And onto the queer poets. Yakov Azriel is a master of the sonnet form. This collection is, interestingly, subtitled ‘The Life of G.S. Crown, 1950-2021’, which was Yakov’s pen name prior to coming out. The book is glorious and beautiful and sad. Written exclusively in Petrarchan sonnets, it’s a masterclass of the form with close to 200 of them, dealing with what then to him was forbidden desire that he could not act upon. Essential, and deserving of a wide readership.
Matthew Haigh’s Death Magazine is a brilliantly surreal skewering of magazine culture. Using a technique (in places? throughout?) that I normally have little time for – cut-up – his poems are otherworldly revelations, as best evidenced in the cover image and promotional postcards that were used to advertise the book. A singular experience.
The next two are books by Gregory Woods (his first) and Thom Gunn (his last). In a lot of ways, Woods is a successor to Gunn, and was praised by him (Gunn blurbed him, and made contact first having fallen in love with Woods’ poems he read in magazines). We Have The Melon is a wonderful, and wonderfully frank, collection of poetry, in a variety of forms (including formal work, which I love) that is highly recommended. It’s my favourite of the books of his I’ve read so far (more to go). Gunn’s final book, Boss Cupid, comes eight years after winning the first Forward Prize for The Man in the Night Sweats and over the past year or two I have been working my way through Gunn – I have his collected and this book. Something, however, made me skip ahead to Boss Cupid and I’m glad I did. It takes all the lessons he’s learnt writing for 50 years and applies them. It is masterful, and a truly great volume to go out on.
Finally, in this section, as previously threatened I’m going to talk about the Costas again, this time, much more positively! Mary Jean Chan’s debut collection, Flèche , is a wonderful collection about a young Chinese poet whohas moved to the UK, her coming out, her relationship with her mother, and her first romantic relationship. Gorgeously written, it is definitely concerned with its topic but not to the detriment of it (like Bernard’s Surge, which, to me, feels all topic and little poetry). An assured debut that is garnering a lot of notice however, it is not our pick for the Costa’s (it was just edged out), as there is another in our Highly Recommended…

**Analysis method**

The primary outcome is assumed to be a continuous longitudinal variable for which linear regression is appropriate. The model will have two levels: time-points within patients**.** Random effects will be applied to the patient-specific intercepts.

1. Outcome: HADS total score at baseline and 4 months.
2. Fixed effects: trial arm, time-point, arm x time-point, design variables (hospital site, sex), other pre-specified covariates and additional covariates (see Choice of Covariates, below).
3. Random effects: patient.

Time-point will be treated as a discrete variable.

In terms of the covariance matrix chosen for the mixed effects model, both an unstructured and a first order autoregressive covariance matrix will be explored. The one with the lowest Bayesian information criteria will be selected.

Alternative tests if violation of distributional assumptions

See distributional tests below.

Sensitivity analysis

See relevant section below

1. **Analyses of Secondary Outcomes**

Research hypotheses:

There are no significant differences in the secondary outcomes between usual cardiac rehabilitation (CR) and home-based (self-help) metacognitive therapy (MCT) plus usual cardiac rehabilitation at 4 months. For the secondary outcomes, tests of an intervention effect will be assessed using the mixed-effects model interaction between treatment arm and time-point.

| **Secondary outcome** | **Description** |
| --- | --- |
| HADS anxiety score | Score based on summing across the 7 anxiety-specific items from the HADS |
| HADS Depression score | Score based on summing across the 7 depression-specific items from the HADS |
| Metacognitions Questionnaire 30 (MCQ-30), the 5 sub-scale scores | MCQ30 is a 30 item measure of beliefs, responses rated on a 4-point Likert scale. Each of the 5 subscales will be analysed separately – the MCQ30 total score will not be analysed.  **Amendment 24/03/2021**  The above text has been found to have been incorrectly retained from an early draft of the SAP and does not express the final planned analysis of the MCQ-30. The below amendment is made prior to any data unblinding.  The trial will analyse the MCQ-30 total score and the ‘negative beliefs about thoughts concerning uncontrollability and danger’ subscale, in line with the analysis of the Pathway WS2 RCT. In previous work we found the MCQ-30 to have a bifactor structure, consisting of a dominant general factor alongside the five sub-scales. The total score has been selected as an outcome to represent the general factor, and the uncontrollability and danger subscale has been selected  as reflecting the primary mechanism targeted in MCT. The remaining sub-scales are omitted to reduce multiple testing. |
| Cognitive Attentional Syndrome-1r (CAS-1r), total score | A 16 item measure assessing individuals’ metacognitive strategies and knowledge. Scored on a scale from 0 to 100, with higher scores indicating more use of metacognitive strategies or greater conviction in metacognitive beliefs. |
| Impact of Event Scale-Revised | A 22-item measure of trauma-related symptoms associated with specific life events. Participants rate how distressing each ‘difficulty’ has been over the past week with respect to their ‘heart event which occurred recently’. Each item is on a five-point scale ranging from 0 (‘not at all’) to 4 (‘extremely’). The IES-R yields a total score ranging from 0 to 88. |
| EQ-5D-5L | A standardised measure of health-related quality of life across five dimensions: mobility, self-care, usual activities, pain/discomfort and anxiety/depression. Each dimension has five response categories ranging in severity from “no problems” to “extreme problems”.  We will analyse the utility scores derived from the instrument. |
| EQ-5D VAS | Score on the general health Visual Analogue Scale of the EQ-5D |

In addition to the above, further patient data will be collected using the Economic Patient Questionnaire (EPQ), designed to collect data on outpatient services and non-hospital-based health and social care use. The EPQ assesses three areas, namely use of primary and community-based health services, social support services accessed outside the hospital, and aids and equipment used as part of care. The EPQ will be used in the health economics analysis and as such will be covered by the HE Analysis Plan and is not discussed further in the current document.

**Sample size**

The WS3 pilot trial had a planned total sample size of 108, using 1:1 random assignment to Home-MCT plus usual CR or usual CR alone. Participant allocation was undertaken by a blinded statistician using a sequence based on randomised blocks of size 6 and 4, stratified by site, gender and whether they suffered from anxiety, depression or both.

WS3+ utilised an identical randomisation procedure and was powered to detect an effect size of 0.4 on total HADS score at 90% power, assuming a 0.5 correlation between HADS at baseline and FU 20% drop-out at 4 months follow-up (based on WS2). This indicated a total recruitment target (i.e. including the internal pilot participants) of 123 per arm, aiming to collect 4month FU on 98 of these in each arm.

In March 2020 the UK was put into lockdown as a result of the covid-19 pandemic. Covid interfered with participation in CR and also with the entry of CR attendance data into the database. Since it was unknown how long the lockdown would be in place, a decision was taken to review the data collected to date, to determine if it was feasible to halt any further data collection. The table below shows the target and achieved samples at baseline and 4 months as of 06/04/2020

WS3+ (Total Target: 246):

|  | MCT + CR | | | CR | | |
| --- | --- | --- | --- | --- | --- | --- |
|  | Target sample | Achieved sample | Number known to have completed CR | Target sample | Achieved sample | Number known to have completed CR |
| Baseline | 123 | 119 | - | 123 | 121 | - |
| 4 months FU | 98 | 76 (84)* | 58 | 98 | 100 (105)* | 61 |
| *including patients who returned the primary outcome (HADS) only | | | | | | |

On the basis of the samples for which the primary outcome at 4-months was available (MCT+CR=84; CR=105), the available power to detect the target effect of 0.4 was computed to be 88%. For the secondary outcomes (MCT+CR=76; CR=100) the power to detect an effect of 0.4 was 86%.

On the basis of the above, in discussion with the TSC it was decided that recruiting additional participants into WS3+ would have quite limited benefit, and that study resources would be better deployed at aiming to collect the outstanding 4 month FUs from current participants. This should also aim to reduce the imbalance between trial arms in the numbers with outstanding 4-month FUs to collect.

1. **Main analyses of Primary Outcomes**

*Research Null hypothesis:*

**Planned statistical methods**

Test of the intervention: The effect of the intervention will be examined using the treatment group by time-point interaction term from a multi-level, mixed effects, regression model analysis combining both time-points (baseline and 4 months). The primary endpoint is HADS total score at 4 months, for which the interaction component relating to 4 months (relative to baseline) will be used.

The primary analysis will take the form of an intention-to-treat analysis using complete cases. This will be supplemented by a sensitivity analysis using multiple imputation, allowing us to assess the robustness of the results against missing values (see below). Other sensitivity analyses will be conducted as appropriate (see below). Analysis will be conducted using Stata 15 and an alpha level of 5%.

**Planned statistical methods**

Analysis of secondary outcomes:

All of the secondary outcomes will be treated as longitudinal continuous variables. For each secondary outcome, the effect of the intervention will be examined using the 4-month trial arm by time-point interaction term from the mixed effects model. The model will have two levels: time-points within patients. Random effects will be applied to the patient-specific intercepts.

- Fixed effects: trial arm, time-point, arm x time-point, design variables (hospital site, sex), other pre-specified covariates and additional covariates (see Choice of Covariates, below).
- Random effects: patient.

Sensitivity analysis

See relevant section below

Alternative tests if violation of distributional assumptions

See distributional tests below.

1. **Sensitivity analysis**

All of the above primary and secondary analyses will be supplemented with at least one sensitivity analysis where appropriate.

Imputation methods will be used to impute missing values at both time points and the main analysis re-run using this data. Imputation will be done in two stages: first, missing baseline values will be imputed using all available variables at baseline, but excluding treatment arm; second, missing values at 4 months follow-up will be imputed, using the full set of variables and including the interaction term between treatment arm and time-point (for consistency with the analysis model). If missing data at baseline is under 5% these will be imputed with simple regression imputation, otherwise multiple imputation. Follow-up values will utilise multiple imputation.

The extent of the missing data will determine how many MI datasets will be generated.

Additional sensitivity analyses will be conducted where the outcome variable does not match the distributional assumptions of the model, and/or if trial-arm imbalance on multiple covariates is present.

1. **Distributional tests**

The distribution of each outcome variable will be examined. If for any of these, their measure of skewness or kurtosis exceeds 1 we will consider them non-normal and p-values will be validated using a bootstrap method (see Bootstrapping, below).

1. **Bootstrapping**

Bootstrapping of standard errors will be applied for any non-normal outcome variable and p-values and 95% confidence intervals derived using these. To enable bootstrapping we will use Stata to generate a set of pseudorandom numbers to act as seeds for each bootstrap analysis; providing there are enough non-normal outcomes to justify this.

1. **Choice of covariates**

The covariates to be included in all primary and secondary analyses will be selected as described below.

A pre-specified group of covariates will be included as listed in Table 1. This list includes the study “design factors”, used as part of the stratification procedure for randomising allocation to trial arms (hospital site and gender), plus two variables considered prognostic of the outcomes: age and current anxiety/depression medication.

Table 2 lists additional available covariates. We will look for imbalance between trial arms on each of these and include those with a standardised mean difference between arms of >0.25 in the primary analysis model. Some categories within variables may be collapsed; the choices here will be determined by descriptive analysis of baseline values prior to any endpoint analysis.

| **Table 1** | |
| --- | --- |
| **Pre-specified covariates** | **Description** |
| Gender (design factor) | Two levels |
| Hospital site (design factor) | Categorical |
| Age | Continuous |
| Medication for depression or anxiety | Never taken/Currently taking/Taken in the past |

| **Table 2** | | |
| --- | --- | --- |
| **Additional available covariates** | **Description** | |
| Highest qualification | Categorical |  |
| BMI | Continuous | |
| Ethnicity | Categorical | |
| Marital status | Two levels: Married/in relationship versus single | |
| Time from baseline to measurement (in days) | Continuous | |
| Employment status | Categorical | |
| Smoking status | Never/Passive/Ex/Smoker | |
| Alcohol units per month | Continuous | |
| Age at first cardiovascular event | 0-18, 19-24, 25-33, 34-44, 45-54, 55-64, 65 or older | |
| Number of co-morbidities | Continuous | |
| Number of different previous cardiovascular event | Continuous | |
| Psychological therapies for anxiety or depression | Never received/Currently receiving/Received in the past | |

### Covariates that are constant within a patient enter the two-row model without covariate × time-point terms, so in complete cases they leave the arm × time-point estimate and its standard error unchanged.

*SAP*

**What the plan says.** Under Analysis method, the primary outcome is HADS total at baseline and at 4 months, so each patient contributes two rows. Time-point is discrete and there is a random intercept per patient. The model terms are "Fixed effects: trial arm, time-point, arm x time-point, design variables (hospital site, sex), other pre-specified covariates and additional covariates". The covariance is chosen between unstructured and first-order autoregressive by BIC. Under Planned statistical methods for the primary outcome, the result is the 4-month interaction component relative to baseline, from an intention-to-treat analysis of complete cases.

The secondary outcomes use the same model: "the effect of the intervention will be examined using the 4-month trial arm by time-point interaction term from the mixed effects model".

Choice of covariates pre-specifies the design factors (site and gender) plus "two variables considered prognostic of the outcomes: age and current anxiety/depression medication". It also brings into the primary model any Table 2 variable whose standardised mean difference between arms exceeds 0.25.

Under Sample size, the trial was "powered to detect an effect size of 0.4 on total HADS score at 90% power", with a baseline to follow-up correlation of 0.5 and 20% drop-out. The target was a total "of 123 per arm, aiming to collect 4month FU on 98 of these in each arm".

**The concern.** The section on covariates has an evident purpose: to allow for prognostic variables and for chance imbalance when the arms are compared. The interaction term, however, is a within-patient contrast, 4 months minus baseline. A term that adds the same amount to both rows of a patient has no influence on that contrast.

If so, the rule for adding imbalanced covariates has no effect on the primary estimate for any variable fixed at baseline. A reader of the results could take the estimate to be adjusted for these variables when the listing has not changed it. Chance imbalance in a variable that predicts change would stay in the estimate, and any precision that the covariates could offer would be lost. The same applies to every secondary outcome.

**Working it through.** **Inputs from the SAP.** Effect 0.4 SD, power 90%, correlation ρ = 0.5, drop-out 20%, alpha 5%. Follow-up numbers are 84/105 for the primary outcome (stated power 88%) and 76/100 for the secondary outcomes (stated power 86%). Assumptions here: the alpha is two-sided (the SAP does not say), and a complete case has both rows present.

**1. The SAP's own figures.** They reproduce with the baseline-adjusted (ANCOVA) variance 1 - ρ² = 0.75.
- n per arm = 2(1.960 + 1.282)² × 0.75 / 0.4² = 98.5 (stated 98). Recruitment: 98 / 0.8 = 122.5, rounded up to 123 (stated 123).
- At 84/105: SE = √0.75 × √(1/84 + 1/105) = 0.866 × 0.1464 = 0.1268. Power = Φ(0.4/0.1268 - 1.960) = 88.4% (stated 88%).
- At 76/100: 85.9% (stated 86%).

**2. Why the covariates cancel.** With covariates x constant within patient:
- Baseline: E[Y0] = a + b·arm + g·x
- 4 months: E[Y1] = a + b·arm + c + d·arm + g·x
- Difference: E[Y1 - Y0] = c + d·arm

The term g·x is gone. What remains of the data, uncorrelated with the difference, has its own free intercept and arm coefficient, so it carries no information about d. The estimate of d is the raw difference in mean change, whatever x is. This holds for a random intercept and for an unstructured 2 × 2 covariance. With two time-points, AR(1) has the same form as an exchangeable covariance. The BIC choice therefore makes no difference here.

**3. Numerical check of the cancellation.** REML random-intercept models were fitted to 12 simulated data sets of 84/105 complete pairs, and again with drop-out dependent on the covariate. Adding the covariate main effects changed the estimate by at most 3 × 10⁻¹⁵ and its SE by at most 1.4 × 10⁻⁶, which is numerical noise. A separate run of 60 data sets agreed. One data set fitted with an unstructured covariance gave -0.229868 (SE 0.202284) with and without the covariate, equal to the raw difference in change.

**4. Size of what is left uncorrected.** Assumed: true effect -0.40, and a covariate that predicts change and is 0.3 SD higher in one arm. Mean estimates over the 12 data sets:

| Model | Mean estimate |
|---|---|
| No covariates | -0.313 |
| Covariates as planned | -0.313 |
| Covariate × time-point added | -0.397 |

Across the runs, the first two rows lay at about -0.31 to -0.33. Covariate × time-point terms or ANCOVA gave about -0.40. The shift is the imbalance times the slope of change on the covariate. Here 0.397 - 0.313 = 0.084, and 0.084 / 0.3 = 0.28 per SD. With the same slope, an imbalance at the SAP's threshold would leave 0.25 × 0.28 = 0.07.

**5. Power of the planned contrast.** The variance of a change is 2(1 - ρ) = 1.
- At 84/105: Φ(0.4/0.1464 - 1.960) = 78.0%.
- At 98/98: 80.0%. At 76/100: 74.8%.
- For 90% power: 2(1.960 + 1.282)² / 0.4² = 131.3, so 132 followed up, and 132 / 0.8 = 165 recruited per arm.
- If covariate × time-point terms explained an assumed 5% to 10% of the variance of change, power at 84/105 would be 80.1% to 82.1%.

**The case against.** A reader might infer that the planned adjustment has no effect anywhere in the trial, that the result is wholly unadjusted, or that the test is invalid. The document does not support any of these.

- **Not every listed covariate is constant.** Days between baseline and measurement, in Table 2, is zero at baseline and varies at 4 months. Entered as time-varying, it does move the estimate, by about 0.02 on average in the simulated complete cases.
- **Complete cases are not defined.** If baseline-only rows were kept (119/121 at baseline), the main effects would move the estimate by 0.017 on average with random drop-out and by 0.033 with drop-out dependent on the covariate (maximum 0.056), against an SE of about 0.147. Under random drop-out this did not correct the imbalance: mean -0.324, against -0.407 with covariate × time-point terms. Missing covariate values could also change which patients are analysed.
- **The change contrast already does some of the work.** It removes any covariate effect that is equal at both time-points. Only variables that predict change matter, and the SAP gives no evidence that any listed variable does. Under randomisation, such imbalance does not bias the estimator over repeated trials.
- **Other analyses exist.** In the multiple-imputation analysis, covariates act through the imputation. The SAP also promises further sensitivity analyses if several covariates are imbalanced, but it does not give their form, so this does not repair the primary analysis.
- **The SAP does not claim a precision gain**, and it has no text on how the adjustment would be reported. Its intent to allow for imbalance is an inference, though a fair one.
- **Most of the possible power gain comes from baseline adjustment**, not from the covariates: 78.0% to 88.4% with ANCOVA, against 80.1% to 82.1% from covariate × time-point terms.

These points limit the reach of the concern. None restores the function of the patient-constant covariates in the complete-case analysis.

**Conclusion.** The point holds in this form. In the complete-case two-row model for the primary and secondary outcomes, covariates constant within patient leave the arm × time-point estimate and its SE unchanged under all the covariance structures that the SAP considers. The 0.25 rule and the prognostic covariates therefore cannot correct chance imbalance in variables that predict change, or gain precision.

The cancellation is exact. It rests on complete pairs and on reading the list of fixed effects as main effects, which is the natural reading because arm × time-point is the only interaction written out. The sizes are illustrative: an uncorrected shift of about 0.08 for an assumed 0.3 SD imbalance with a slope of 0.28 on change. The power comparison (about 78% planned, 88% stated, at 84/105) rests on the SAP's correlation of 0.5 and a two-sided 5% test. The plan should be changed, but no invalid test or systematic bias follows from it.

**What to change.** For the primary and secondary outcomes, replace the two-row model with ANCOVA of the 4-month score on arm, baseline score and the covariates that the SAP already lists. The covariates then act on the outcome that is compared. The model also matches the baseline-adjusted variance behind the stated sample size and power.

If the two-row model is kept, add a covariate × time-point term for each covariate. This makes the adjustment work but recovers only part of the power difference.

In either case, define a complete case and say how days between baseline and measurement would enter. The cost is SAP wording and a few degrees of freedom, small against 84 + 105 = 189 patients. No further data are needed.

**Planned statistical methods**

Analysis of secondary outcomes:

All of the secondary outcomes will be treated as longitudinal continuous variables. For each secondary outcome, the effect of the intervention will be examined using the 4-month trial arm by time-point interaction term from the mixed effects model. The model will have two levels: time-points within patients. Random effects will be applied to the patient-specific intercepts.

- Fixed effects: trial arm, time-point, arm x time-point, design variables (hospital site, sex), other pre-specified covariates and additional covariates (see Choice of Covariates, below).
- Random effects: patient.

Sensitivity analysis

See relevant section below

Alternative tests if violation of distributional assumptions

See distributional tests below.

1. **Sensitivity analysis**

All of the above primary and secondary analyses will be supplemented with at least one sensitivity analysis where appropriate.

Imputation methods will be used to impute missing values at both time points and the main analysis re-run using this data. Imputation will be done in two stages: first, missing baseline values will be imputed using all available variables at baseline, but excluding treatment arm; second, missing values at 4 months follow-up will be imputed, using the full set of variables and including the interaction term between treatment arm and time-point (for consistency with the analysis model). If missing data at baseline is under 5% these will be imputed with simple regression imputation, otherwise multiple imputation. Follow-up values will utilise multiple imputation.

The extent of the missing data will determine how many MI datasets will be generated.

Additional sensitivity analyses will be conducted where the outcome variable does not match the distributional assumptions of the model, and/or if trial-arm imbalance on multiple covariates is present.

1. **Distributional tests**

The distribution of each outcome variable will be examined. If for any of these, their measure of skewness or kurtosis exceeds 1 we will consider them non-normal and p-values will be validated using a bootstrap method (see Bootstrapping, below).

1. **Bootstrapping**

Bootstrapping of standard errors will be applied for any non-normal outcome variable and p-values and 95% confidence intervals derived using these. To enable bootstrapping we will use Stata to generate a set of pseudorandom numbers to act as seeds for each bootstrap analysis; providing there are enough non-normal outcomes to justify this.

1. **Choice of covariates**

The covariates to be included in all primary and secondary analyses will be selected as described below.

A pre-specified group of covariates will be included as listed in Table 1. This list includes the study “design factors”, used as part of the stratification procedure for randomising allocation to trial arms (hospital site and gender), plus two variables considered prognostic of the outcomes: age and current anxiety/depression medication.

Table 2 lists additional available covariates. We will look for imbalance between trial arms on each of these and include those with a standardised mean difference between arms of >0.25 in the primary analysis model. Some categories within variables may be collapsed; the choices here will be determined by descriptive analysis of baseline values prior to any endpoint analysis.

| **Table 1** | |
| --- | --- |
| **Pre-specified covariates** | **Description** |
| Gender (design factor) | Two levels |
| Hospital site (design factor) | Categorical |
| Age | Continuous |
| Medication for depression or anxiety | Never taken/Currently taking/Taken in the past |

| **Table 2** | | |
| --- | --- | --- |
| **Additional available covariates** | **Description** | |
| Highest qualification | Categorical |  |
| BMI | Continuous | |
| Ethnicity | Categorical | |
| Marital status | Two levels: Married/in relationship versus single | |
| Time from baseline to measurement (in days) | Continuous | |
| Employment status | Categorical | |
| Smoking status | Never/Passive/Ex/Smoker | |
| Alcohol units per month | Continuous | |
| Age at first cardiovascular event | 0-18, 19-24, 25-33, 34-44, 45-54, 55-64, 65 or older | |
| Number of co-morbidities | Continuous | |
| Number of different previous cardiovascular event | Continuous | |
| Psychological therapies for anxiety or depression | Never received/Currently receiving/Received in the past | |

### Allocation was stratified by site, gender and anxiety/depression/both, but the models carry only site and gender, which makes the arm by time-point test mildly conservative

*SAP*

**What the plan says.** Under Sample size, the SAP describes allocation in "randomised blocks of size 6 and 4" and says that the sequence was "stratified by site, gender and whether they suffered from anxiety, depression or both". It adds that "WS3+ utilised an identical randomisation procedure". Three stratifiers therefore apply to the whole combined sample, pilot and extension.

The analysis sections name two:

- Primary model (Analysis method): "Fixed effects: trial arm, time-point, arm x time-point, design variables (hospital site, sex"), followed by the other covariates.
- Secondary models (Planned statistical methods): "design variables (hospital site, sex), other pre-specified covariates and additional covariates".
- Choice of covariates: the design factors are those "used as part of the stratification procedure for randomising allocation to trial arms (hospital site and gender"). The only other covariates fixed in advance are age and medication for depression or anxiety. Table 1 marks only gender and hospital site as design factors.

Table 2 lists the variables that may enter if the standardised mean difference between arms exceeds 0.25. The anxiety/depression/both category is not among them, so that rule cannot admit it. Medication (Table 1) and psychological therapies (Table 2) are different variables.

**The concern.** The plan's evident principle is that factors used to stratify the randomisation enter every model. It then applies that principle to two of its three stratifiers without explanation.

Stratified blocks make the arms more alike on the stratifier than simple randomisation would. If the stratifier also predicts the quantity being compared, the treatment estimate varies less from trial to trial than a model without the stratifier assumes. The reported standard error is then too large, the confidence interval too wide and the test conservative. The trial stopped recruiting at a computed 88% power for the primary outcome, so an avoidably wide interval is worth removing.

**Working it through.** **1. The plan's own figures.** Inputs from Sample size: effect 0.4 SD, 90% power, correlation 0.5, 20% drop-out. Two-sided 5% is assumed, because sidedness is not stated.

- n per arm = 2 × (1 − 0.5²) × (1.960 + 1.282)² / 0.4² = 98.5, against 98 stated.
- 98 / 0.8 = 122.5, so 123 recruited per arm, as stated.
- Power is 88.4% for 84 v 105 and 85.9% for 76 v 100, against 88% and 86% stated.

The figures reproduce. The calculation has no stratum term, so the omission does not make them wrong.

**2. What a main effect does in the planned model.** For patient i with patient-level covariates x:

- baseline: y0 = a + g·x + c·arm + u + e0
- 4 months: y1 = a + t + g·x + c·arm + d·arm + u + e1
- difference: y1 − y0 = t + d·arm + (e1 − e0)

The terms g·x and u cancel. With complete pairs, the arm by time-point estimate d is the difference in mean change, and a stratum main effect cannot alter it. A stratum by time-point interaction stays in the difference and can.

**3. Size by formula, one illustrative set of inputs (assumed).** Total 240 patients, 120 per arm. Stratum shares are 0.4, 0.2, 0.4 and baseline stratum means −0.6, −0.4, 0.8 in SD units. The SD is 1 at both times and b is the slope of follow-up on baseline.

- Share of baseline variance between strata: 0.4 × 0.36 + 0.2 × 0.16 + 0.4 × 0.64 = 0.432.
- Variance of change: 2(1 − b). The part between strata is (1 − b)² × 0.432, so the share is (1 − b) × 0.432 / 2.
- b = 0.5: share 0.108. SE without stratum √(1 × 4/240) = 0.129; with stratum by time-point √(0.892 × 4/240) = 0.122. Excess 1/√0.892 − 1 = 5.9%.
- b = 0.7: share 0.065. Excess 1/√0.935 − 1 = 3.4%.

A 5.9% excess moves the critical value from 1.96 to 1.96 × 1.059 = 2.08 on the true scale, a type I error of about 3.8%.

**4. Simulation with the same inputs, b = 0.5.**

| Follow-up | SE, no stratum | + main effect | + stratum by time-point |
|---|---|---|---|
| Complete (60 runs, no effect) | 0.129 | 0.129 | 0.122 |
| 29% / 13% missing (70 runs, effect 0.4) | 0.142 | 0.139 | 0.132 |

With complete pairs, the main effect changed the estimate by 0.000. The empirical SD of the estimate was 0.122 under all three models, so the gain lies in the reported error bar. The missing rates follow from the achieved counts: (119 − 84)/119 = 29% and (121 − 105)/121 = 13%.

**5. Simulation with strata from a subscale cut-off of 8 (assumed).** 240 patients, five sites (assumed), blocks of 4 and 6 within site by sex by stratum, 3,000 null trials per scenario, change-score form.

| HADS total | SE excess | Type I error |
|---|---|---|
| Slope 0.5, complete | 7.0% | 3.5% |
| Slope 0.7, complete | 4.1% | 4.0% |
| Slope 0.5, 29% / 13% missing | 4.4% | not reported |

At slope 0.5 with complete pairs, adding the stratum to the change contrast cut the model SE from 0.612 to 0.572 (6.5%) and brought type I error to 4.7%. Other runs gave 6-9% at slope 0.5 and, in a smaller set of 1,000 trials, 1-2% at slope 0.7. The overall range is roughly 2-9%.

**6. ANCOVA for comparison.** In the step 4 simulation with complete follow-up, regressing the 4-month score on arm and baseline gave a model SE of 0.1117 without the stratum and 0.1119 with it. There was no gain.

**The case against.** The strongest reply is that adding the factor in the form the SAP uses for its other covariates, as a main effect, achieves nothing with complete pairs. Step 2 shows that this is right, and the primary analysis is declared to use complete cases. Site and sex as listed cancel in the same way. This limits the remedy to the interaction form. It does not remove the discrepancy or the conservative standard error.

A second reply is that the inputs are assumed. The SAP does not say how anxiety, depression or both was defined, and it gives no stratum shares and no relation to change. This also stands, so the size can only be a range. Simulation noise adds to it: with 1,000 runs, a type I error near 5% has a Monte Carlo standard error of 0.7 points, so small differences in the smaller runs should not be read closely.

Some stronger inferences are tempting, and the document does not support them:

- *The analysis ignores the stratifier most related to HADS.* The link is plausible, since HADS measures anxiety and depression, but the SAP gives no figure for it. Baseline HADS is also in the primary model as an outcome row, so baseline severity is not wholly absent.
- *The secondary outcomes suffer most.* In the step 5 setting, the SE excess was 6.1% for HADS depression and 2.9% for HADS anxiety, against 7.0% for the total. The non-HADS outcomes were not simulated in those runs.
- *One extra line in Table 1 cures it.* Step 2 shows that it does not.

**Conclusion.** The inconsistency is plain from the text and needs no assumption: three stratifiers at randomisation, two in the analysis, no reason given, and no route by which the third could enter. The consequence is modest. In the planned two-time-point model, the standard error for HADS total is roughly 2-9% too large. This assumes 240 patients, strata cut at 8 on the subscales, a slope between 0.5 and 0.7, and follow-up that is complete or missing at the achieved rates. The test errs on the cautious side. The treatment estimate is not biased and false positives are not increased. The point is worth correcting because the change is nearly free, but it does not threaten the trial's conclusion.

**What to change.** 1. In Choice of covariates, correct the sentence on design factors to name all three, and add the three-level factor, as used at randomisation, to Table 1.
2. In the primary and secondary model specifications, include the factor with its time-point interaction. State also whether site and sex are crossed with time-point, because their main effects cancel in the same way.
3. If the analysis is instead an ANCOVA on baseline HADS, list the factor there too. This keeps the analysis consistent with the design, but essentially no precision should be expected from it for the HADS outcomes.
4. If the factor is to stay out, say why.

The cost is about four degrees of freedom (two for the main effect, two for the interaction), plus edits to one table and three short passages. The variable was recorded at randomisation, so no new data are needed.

– Haiku in English: The First 100 Years, edited by Jim Kacian, Philip Rowland and Allan Burns
– The Man in the White Suit by Nick Drake
– The Quick by Jessica Traynor
– Reckless Paper Birds by John McCullough [ROUNDUP PICK]
I spent a lot of these six months reading and writing haiku and of all the single- and multi-author collections of haiku I read, Haiku in English: The First 100 Years was my favourite, an immaculately edited collection full of robust, imagistic yet decisively western haiku. Including, of course, one of the proto-western haiku (even if it doesn’t conform syllabically), Ezra Pound’s
“In the Station of the Metro
The appartition of these faces in the crowd;
Petals on wet, black bough.”
Another favourite from this collection was Cor van den Heuvel (quite the Name in haiku circles) with this haiku:
the mime leans into a wind
that isn’t there”
Trying to pick a Roundup pick amongst the final three selections was so difficult I had to reread all three books! […] Okay, time has now passed, and I’ve done that, so let’s talk about the three books.
Nick Drake (no, not the singer Nick Drake)’s first collection was a bolt from the blue for me. It’s language was just so clear, but also dense, when I read it from the library, I immediately bought a copy for myself. Full of the strangeness of countries, and cities, it is a deserving winner of the 1999 Forward Prize for Best First Collection. I read his most recent collection, and didn’t have the same response with that as I did with this, but I’m still looking forward to reading his middle two.